• Create a more trans-inclusive environment, collectively
    • Comprehension-level objectives
      • Define trans-related terms
      • Identify behaviour that supports or conflicts with company policy and the Human Rights Code
      • Identify the numerous challenges trans people face in today’s society
      • Explain how discrimination of trans people – and any other minority group – erodes the work culture
      • Identify where and who employees can turn to for support in the workplace

3. Ideate

After defining the learning outcomes, I began by generating ideas for the training program: how can each component be delivered in an engaging, accessible way that will also meet the learning objectives? Then, I organized the ideas into a rough outline for the program. The outline helped me build a map of the learning journey.

The key tasks for this stage include the following:

  • Select delivery channel(s): Chose appropriate method and technology based on user preferences.
  • Create outline: Designed the overall program or learning journey plus the outline and script for one interactive scenario.

I divided the program into three parts:

  1. Education: Building foundation knowledge.
  2. Training: Developing skills with practice and feedback.
  3. Sustainment: Integrating knowledge and skills into the organizational culture.
trans curriculum

4. Prototype

At this stage, I chose to design a key component of the program: one of the three interactive scenarios. The scenario allows learners to practice their communication skills when engaging with a trans person within a specific context. Learners can take it before and/or after the skill-based modules – the former option allows learners to identify their existing biases and skill gaps, while the latter option allows them to assess their ability to apply what they’ve learned.

The scenario has the following learning objectives:

  • Respond to a colleague coming out as trans in a respectful manner
  • Choose the right actions to support a trans colleague in difficult situations
  • Realize how our actions and attitudes towards trans people can affect the overall work environment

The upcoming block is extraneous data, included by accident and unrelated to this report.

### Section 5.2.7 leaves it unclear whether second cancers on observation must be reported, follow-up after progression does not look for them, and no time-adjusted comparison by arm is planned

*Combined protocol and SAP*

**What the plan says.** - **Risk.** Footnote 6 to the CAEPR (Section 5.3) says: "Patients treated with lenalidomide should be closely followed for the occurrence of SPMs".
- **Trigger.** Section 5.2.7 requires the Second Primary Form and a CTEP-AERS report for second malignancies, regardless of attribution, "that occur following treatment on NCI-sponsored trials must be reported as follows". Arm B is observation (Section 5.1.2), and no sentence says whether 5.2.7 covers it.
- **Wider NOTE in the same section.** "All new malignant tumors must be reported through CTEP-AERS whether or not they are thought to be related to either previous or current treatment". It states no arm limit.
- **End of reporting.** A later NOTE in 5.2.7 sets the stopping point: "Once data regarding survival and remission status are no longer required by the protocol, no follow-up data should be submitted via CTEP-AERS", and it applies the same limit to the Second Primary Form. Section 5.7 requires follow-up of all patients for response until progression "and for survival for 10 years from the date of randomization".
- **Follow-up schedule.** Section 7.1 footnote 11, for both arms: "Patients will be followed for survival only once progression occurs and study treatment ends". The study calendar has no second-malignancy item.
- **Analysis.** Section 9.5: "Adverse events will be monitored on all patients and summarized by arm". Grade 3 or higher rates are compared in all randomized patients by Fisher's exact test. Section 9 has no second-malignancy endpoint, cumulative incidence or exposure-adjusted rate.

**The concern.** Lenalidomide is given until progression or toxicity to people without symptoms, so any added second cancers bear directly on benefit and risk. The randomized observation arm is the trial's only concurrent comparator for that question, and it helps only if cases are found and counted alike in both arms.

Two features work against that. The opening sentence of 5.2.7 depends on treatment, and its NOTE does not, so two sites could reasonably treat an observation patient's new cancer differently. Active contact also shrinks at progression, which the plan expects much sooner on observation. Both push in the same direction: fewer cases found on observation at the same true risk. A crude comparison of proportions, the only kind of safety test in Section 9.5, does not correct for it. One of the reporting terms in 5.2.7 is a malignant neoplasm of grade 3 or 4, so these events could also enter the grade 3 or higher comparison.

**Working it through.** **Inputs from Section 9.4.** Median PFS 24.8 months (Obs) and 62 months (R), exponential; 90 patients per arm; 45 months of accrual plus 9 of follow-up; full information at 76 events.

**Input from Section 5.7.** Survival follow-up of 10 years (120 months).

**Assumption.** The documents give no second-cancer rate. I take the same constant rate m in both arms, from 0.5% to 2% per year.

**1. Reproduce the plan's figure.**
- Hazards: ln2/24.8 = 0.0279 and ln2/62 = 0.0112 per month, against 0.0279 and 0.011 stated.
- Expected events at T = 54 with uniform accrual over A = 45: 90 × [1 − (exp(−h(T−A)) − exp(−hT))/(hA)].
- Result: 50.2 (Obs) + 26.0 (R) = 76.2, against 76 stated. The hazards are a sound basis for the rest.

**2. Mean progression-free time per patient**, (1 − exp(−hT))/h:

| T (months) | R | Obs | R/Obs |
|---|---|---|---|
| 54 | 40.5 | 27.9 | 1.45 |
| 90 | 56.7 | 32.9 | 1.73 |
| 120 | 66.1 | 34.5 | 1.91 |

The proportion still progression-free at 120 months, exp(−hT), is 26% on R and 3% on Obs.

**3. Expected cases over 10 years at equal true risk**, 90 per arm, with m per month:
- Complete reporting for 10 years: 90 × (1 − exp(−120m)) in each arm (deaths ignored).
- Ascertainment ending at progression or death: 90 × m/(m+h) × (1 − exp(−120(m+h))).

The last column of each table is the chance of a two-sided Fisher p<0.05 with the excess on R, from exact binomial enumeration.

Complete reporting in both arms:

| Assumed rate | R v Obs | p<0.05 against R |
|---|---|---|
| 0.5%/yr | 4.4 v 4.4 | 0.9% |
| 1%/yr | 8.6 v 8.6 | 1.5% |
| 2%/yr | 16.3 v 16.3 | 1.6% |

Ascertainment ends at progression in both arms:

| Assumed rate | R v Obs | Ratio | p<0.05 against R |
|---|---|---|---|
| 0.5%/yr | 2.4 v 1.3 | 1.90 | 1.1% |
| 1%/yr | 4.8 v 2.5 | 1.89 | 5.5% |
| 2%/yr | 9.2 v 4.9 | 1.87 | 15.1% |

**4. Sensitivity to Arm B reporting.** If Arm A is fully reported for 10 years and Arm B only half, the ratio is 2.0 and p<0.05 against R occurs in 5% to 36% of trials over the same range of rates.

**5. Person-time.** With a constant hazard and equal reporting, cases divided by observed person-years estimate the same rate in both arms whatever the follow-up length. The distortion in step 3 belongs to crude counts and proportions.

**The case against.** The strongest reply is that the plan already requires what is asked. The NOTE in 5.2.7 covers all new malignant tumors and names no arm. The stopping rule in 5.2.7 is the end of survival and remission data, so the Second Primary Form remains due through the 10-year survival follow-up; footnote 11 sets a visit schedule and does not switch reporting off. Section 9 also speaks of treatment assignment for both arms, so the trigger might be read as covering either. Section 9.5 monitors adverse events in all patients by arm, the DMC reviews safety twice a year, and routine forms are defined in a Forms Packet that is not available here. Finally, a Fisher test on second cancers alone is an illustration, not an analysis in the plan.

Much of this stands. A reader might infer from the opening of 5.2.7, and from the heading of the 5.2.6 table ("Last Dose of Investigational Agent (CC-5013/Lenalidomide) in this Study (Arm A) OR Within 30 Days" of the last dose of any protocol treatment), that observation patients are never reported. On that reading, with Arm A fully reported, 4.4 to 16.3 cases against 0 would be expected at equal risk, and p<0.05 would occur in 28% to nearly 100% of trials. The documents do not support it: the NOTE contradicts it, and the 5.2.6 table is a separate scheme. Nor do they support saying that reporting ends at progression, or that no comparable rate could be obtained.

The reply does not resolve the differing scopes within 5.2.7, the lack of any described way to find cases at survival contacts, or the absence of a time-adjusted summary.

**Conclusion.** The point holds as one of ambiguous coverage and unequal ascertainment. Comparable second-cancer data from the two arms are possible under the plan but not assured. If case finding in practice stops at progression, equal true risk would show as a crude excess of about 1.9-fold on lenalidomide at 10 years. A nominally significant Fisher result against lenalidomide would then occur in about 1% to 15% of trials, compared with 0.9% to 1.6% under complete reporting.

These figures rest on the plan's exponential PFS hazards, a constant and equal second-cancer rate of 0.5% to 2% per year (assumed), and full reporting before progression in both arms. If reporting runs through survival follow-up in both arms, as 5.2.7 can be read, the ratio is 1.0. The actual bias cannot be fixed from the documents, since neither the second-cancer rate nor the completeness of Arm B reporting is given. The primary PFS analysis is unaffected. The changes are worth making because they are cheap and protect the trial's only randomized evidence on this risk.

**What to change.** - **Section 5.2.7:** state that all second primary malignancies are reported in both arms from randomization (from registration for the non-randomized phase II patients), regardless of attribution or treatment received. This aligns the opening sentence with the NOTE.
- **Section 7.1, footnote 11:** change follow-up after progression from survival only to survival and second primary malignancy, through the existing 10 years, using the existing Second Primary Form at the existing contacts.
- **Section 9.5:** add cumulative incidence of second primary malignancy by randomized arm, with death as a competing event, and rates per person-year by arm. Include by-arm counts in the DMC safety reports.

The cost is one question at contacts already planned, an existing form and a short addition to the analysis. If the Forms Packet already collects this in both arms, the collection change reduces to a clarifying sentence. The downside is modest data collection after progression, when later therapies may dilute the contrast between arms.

Prototyping involved the following tasks:

  • Develop instructor learning materials: Designed a script for a branching scenario and created a prototype in Figma.
  • Validate design and materials: Conducted user testing on a small sample of people who identify as either cisgender or trans. Collected feedback through online surveys, written communication, and verbal conversations.
trans proto 01
proto response
proto feedback
proto final

Outcome and Reflection

As a queer, cisgender male, I actually came into this project with limited knowledge of what it’s like being trans. And while I’ve gained greater understanding through this project, I am still not an expert. My first exposure to transgender identities was through the film Boys Don’t Cry. As a teenager facing my own identity issues, it was one of the most powerful films I had seen, but it was also one of the most disturbing. What disturbed me most was how dangerous it can be for some individuals to live as their authentic selves in this world.

Years later, I’ve gained a bit more insight into the plight of those who are marginalized in society. Sadly, beneath the veil, much remains unchanged in the world. The identities we assume can be a great source of joy, but it can also bring about great suffering. Some people, like myself, can easily conceal our non-normative identities if we so choose to make our lives “easier.” Others, however, don’t have that privilege.

People ask me why I chose this topic, and I found that couldn’t provide a satisfying answer. Sometimes, I feel it chose me. But perhaps there is also some deeper, psychological need that it helped fulfill on a personal level.

I’ll end with an assessment of my work.

What went well?

  • Feedback from cisgender users was generally positive. Test users acknowledged that the scenario introduced new concepts to them, and actually helped them in their engagement with transgender people in real life after the exercise.
  • Feedback from users who identify as trans were mixed. Some raised concerns about limited representation and how the exercise may be repurposed by people who are non-supporters.
  • Demonstrated a possible approach to trans inclusion training that could serve as a prototype for a more refined, tailored solution for individual organizations.
  • Program design drew from insights gathered by recognized organizations within the LGBTQ community.
  • Revealed the opportunities and limits of trans inclusion training.

What would I do differently?

  • Greater participation throughout the design process by a committee of stakeholders would have provided more in-depth feedback.
  • During the initial research, I would have liked to have gotten into deeper conversations with more cisgender individuals on how they believe they would interact with a trans person in different situations. Gaining more insights through conversation would allow me to identify more ability blockers.
  • When seeking feedback, provide some greater context for test users by showing them how the prototype of the interactive scenario fits within the overall program. Doing so would address some of their immediate concerns.
  • When prototyping the scenario, start with a text-based branching tool to fine-tune the script to read more naturally.
  • Training alone isn’t enough to create a trans-inclusive organization. It may be beneficial to identify specific areas that the organization can address through other channels.
  • In a real-world scenario, it would be necessary to devise a marketing plan to roll out this training program.